In this article,Â Sunday JonathanÂ andÂ Ehis NzewujiÂ highlight the positive impact of the privatisation process on the economy, citing Eleme Petrochemicals Company as one of the projects that attest to the positive impact ofÂ theÂ programme
The narrative is alluring but few would have bet on that prospect in 2004 when the Bureau of Public Enterprises set in motion the privatisatisation process for Indorama Eleme Fertilizer & Chemicals Limited (formerly Eleme Petrochemicals Company Limited).
Eleme Petrochemicals Company Limited (EPCL), located in Port Harcourt, Rivers State, is a petrochemicals complex originally fully-owned by the Federal Government of Nigeria and commissioned in 1996. Although constructed to international standards, located to take advantage of Nigeriaâ€™s abundant supplies of natural gas, and designed to manufacture products for which there was consistently high demand, EPCL was never managed properly, at no time operated to its potential, and was a significant loss maker and drain on the State treasury.
The company operated for about nine years from 1996, never operated effectively, although it was technologically a state-of-the-art facility. Severe management problems and continuing financial losses led to the Federal Governmentâ€™s decision to privatise it. Some of the operating problems were identified as follows:
- Poor plant management, bureaucratic approach to business, and absence of international-standard management systems;
- Poor condition of essential equipment, exacerbated by inadequate supply of spares and consumables;
- Inadequate plant maintenance, including the total lack of turnaround maintenance; and
- Shortage of working capital.
EPCL was one of the most challenging enterprises the BPE has privatised in terms of the impediments, which had impinged on the companyâ€™s ability to achieve near-full capacity and which led to consistent losses .The impediments proved to be enormous challenges, which BPE faced and had to surmount in the course of its quest to privatise EPCL. They involved colossal debt burden such as project finance debts: The major impediment to EPCLâ€™s existence and privatisation was the huge project finance debt of US$ 53 million owed to a consortium of international financial institutions. The repayment of the debts was tied to total proceeds from export sales of all the companyâ€™s outputs. The consent of the creditors was required before any transfer of ownership (via privatisation) could be effected on the company. This was because of the nature of the loan agreements, which Nigerian National Petroleum Corporation (as EPCLâ€™s parent and guarantor) entered into with the various consortia.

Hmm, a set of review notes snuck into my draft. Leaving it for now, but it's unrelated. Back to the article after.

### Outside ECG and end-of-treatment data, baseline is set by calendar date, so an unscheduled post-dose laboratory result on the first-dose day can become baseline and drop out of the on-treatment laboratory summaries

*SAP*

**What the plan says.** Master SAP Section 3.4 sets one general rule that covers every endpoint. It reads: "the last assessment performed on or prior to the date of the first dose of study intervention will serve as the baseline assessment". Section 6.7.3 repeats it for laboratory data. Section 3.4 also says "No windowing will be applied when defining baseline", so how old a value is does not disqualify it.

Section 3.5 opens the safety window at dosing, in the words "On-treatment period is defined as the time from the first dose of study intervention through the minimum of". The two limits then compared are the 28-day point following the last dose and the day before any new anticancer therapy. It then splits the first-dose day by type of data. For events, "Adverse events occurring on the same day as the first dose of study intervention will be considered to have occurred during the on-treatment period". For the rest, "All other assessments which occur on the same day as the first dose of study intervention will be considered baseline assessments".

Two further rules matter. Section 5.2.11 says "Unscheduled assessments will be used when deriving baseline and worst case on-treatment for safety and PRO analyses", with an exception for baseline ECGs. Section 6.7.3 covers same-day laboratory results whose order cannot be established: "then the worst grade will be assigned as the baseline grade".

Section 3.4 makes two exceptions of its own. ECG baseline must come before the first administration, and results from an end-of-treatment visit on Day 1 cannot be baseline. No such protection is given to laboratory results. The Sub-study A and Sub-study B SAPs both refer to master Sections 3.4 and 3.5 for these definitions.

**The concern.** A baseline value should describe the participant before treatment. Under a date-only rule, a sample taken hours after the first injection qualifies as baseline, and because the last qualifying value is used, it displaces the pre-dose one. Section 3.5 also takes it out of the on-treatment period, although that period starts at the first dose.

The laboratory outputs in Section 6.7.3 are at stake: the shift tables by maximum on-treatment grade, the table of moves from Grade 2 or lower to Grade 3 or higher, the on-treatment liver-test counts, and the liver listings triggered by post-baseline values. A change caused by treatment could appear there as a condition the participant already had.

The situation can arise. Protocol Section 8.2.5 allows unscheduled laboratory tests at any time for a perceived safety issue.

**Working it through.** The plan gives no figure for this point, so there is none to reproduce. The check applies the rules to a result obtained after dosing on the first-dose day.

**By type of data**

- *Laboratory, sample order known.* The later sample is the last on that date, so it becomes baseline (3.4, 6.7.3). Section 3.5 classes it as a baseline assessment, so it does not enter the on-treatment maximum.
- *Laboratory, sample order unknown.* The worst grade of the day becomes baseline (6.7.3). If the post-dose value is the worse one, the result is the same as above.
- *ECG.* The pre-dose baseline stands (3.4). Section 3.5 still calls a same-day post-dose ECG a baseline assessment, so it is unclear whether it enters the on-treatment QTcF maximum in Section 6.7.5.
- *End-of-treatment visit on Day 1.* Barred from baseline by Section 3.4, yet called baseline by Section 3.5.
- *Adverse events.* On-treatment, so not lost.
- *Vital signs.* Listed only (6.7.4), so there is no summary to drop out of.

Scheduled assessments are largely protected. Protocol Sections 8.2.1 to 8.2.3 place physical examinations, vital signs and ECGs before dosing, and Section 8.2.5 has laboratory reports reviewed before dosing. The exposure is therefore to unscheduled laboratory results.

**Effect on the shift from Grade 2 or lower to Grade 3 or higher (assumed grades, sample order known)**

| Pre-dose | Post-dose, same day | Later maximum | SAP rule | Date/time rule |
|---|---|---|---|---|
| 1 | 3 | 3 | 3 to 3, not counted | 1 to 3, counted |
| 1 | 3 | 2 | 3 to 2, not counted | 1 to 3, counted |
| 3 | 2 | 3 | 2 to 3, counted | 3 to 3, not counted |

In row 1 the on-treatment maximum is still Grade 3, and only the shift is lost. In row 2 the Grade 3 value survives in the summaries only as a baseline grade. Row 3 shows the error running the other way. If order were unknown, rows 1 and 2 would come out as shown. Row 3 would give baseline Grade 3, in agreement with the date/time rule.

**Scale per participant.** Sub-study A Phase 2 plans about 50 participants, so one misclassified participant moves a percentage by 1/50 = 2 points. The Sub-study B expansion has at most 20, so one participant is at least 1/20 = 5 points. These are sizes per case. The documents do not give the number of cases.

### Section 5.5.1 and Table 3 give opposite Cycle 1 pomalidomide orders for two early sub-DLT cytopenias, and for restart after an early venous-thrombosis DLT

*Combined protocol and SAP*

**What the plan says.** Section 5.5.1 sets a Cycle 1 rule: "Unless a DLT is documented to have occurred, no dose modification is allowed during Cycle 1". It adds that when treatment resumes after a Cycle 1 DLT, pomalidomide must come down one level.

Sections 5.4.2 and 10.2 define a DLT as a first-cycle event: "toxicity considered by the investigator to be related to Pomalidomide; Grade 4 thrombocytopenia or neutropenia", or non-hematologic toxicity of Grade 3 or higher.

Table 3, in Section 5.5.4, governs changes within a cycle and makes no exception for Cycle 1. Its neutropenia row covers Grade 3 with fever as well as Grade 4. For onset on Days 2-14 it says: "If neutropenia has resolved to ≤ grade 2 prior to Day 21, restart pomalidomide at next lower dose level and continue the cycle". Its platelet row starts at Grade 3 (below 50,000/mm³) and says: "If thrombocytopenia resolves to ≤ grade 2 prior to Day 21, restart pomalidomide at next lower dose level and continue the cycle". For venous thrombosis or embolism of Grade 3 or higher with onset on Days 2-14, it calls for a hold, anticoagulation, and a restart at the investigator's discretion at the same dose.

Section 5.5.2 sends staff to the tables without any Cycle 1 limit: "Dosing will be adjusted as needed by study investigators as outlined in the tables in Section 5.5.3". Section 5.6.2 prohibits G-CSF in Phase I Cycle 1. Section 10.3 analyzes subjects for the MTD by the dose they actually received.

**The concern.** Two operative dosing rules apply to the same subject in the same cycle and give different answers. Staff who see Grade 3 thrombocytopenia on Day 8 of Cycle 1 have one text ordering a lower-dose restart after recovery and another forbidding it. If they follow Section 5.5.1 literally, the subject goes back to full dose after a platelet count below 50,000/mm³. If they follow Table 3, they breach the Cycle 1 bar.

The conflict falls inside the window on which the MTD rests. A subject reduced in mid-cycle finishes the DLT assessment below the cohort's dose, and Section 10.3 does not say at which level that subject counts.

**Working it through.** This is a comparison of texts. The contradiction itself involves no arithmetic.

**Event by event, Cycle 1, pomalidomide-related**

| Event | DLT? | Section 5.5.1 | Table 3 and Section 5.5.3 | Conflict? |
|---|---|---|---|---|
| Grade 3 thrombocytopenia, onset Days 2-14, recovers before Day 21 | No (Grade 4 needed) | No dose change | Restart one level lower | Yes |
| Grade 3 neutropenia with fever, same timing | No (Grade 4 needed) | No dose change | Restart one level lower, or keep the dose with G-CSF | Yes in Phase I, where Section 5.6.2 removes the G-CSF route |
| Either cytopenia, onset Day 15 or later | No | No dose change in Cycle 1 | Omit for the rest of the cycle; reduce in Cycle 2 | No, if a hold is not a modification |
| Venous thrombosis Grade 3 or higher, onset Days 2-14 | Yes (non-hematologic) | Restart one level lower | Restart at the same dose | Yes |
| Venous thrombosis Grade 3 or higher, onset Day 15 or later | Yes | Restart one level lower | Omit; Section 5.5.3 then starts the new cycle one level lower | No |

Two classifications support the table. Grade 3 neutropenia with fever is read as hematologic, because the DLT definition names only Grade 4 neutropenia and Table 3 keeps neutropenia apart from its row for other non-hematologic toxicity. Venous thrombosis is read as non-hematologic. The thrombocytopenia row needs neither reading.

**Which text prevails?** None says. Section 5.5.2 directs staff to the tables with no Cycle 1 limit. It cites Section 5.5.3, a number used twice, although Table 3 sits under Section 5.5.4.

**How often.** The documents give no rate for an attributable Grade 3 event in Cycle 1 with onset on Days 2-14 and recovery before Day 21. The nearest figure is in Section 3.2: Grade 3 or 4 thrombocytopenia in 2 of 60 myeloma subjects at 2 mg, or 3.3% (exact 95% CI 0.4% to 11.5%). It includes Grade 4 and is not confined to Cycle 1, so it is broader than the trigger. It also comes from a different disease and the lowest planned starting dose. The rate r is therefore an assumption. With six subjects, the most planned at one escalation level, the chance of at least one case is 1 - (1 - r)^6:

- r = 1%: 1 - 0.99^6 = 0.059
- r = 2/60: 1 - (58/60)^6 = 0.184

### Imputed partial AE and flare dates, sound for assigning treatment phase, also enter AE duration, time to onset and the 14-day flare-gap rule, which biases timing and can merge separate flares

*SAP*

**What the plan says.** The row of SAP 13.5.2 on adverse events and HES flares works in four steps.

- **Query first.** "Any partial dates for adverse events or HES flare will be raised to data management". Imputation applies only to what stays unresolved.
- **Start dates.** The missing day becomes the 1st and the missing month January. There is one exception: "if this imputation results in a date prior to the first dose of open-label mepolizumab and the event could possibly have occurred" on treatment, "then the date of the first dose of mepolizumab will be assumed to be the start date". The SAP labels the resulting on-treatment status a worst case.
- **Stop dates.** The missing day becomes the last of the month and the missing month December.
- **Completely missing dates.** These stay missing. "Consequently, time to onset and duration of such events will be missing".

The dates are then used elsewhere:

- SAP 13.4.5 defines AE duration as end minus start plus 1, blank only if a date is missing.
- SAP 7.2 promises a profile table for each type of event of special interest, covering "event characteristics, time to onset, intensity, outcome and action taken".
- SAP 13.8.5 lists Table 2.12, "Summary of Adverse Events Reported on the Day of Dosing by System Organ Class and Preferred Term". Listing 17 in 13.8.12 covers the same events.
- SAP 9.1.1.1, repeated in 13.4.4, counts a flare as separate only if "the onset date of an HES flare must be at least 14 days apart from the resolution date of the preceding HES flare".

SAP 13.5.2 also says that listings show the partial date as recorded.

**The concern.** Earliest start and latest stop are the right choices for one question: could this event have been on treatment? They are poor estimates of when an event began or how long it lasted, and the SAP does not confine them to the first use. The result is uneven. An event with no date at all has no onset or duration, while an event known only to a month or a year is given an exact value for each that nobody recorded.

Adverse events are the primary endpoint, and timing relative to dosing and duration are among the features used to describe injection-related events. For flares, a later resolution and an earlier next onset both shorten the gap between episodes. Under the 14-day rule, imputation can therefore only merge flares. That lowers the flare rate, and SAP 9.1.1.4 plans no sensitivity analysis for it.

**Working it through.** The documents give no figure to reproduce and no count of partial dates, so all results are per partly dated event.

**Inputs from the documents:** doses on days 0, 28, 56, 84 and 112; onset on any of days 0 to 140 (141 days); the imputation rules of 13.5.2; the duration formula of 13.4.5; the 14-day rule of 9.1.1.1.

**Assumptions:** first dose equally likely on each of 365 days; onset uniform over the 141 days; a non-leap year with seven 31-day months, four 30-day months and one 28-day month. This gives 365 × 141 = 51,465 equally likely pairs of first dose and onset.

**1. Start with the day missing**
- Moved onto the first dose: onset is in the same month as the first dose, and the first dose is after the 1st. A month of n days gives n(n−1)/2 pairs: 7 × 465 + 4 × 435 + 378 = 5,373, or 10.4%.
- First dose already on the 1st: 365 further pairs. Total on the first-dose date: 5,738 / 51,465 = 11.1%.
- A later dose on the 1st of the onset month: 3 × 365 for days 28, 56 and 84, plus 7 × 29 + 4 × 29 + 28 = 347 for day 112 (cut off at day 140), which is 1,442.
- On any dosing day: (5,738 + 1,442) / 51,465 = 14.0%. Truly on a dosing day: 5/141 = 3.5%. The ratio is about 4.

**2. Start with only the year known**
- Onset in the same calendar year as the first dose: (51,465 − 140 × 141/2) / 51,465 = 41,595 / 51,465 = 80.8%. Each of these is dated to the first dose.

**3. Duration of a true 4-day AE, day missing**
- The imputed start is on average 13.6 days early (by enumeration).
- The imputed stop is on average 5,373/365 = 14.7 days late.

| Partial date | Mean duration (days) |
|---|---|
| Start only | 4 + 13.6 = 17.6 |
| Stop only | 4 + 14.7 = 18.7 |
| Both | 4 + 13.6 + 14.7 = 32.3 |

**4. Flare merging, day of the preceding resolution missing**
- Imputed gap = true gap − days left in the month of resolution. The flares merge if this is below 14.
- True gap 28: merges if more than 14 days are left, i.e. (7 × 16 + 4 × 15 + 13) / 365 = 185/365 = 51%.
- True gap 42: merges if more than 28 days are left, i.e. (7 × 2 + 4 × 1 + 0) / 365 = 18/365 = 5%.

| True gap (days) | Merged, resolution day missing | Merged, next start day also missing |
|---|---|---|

Â In order to commence the privatisation, the BPE sought and obtained the approval of the National Council on Privatisation to constitute a Federal Government team. The team negotiated with the creditors to release EPCL from its loan repayment obligations, as these debts were part of Nigerianâ€™s debt stock to the Paris Club. The team also obtained the creditorâ€™s consent to privatise EPCL.
There was also the issue of trade debts and statutory debts. EPCL was also indebted to various trade creditors and to the Federal Government. These liabilities totalled US$ 259 million as at 30th June 2005. An analysis of the liabilities revealed that 63.6% of the total debt was due to FGN agencies namely the Federal Inland Revenue Service and NNPC.
The main challenge that these liabilities posed on the privatisation was whether it was more expedient for the core investor or the FGN to assume the repayment of the liabilities. On the basis of the FGN being in a better position to negotiate the private and public sector aspect of the liabilities, the FGN approved for the FGN to assume the liabilities.
Other challenges included inadequate working capital caused by the restrictive clauses in the project finance loans, which denied the company access to export sales proceeds of its polyethylene and polypropylene products; and absence of the mandatory turn around maintenance (TAM. EPCLâ€™s plants were terribly dilapidated because it had not carried out the mandatory two-year TAM on its plants since it commenced operations in 1995.